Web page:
Liability limitations in maritime bills of lading apply where the carrier provides the shipper both with adequate notice of the liability limitation provisions and with an option to receive full coverage of the shipment for a reasonable ad valorem charge. General Elec., 817 F.2d at 1028; see also Nippon Fire & Marine Ins. Co. v. M.V. Tourcoing, 167 F.3d 99, 101 (2d Cir. 1999). A carrier can make a prima facie showing through the language of the bill of lading that it notified the shipper of the limitation and gave the shipper an opportunity to purchase excess coverage, and if it does, the shipper must demonstrate that it had no fair opportunity to declare additional value. General Elec., 817 F.2d at 1029.

1. Notice

On the present record, a reasonable factfinder could conclude that the "the carrier has [not] given adequate notice of the limitation of its liability to the shipper, thereby affording the shipper means of avoiding such limitation." General Elec., 817 F.2d at 1028.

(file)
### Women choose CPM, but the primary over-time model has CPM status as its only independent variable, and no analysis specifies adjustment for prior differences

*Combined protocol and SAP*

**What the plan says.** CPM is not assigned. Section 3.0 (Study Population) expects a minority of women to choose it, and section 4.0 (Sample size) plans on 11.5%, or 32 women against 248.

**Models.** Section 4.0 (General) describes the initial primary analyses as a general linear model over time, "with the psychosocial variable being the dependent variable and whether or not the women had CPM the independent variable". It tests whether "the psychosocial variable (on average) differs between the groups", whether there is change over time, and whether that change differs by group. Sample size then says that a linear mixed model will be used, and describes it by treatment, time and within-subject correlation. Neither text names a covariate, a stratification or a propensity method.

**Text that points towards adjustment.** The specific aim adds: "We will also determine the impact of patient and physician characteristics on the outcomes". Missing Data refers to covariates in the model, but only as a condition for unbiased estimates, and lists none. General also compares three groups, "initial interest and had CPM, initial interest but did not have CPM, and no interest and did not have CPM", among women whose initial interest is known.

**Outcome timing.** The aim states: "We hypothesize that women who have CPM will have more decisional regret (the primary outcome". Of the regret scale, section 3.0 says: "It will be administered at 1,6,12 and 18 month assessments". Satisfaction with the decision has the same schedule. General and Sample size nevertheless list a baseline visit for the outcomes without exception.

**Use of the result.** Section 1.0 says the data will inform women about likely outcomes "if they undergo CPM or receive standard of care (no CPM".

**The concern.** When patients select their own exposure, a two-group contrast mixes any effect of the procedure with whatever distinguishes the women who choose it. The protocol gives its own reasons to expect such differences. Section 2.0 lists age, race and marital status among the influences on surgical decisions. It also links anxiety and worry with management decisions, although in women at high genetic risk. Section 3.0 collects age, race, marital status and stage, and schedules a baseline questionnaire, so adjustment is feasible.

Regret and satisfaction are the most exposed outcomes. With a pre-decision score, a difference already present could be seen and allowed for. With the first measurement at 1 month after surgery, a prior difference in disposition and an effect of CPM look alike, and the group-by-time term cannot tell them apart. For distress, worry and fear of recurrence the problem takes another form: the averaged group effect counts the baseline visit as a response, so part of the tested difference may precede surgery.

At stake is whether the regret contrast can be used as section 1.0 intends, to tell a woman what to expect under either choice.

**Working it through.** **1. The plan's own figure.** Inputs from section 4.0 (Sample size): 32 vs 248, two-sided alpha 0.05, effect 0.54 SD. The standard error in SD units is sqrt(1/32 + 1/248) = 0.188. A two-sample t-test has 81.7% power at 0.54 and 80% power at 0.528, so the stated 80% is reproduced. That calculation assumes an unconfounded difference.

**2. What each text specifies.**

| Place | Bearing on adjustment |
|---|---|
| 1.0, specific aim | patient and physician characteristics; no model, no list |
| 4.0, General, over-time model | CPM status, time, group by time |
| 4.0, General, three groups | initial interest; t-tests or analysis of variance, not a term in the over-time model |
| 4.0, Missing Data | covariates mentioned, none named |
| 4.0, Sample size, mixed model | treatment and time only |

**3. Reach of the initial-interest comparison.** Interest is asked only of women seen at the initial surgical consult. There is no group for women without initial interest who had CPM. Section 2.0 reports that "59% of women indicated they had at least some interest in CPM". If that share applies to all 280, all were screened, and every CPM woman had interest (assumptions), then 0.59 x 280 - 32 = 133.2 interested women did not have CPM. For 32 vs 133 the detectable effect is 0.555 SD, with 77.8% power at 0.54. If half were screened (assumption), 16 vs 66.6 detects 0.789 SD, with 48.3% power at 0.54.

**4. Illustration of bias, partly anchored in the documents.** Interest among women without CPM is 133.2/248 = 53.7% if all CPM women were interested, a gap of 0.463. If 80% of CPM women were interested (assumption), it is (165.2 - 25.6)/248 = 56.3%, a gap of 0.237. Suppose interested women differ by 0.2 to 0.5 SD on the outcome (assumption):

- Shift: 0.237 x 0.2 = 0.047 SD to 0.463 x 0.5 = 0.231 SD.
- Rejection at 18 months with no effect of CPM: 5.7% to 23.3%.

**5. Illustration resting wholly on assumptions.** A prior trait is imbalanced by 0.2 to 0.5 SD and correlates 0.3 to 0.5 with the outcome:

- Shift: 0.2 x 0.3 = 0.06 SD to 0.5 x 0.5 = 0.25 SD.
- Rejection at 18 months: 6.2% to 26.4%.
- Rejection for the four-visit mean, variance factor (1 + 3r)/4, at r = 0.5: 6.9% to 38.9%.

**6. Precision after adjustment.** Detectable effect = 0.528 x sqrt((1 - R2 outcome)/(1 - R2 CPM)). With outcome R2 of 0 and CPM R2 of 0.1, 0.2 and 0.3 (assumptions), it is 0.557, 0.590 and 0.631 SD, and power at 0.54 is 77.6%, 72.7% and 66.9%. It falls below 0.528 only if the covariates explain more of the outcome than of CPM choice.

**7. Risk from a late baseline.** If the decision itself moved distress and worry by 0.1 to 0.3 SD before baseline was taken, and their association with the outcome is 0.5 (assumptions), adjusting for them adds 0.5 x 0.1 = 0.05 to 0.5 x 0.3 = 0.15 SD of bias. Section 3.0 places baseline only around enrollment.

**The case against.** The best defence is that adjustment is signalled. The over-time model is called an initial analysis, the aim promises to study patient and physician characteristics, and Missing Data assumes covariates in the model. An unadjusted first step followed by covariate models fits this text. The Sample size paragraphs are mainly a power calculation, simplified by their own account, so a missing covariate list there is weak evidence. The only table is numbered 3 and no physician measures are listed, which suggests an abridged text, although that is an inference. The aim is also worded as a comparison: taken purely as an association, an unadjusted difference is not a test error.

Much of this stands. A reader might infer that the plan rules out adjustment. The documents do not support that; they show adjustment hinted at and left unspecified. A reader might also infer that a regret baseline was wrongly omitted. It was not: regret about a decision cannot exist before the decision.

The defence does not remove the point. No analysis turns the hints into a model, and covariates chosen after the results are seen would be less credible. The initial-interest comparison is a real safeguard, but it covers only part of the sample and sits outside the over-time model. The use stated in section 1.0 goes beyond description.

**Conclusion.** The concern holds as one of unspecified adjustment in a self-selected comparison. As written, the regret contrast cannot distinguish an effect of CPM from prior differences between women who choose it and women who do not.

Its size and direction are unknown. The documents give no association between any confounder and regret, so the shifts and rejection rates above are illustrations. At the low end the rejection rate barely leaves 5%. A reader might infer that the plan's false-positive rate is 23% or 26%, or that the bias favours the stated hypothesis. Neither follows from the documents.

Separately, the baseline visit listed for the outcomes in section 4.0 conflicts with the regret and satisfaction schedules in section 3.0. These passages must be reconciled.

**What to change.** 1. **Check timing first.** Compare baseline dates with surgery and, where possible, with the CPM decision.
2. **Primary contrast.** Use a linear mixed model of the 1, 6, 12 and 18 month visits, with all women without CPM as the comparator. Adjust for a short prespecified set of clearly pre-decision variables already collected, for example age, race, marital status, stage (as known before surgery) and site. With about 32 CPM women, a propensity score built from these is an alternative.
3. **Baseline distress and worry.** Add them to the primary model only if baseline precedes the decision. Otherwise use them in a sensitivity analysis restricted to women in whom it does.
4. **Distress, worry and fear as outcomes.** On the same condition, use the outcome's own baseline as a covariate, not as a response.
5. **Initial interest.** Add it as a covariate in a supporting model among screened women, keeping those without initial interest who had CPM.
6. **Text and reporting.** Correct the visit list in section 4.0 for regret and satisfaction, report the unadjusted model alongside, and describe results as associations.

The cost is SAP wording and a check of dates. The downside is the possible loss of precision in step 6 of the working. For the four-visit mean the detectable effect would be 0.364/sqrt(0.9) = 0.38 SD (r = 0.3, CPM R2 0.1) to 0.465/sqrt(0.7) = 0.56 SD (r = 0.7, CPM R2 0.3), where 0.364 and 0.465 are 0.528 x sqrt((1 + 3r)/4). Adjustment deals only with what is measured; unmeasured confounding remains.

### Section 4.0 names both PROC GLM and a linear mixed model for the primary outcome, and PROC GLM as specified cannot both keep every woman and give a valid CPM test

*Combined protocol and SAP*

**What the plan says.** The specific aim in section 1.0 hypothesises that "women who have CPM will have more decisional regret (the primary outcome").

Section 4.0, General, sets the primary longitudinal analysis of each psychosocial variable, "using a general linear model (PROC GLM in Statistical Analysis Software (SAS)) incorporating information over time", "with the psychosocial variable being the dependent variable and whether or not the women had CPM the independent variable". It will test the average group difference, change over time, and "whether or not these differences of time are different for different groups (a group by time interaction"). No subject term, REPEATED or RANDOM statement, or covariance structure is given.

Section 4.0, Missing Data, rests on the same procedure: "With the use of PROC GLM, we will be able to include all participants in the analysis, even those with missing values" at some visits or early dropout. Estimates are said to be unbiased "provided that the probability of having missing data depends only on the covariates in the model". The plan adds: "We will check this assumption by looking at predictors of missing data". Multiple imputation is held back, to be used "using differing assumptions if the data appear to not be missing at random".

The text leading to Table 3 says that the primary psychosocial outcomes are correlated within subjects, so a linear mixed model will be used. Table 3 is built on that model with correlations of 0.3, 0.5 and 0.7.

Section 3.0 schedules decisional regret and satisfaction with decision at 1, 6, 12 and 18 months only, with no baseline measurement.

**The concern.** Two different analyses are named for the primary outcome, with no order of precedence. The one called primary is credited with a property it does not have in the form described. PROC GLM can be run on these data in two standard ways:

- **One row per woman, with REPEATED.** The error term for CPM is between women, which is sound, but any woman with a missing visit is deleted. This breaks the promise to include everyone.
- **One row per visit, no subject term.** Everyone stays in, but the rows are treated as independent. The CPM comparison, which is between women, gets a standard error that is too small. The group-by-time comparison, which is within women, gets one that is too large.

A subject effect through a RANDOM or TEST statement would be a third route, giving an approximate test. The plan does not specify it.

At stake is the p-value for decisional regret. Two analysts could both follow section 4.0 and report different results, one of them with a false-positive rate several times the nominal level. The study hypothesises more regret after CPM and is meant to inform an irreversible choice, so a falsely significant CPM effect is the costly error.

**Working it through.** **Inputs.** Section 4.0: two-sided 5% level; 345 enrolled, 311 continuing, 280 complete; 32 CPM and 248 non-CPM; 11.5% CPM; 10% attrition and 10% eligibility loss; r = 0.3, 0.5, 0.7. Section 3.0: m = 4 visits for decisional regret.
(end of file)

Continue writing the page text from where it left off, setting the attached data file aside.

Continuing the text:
GWF insists that Clause Nineteen of the bill provided plaintiff with adequate notice. Clause Nineteen provides that the carrier and its agents shall not: in any event become liable for any loss or damage to or in connection with the shipment in an amount exceeding U.S. $500 per Package . . . unless the value of such goods has been declared and inserted in the appropriate space on the other side of this Bill of Lading and any required extra freight charge has been paid therefor. (BOL Clause 19.) The clause goes on to redefine the package from the box to the container. Although the front of the bill of lading has space for a shipper to declare the value of the cargo, it does not in any way indicate that the back of the bill redefines the operative "package" so as to reduce by up to a factor of more than two thousand the shipper's protection (and the carrier's exposure) during the inland carriage. See Encyclopaedia Britannica, 422 F.2d at 14-15 (invalidating a contractual provision on the back of the bill where there "was nothing whatever on the face of the carrier's short bill of lading to indicate" the existence of such a provision, and noting that "[i]t is impractical for a shipper to be compelled to make a detailed study of all of the fine print clauses of the carrier's regular bill on each occasion before it ships out a package").